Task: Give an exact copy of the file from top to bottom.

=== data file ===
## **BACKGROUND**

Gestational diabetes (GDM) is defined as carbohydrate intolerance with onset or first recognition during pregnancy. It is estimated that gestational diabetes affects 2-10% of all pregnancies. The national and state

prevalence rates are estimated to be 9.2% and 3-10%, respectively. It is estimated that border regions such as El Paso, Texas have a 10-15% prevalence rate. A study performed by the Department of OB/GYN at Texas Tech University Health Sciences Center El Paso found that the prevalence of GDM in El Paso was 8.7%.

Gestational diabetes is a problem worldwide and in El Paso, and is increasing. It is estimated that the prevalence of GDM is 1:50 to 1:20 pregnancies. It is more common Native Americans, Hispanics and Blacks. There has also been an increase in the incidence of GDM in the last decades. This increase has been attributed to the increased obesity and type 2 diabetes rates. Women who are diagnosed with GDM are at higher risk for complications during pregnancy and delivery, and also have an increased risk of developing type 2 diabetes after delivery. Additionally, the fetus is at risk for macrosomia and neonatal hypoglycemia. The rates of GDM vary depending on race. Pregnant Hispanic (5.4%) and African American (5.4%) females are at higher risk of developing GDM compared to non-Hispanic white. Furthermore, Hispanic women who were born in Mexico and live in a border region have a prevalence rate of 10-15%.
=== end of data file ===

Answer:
## **BACKGROUND**

Gestational diabetes (GDM) is defined as carbohydrate intolerance with onset or first recognition during pregnancy. It is estimated that gestational diabetes affects 2-10% of all pregnancies. The national and state

prevalence rates are estimated to be 9.2% and 3-10%, respectively. It is estimated that border regions such as El Paso, Texas have a 10-15% prevalence rate. A study performed by the Department of OB/GYN at Texas Tech University Health Sciences Center El Paso found that the prevalence of GDM in El Paso was 8.7%.

Gestational diabetes is a problem worldwide and in El Paso, and is increasing. It is estimated that the prevalence of GDM is 1:50 to 1:20 pregnancies. It is more common Native Americans, Hispanics and Blacks. There has also been an increase in the incidence of GDM in the last decades. This increase has been attributed to the increased obesity and type 2 diabetes rates. Women who are diagnosed with GDM are at higher risk for complications during pregnancy and delivery, and also have an increased risk of developing type 2 diabetes after delivery. Additionally, the fetus is at risk for macrosomia and neonatal hypoglycemia. The rates of GDM vary depending on race. Pregnant Hispanic (5.4%) and African American (5.4%) females are at higher risk of developing GDM compared to non-Hispanic white. Furthermore, Hispanic women who were born in Mexico and live in a border region have a prevalence rate of 10-15%.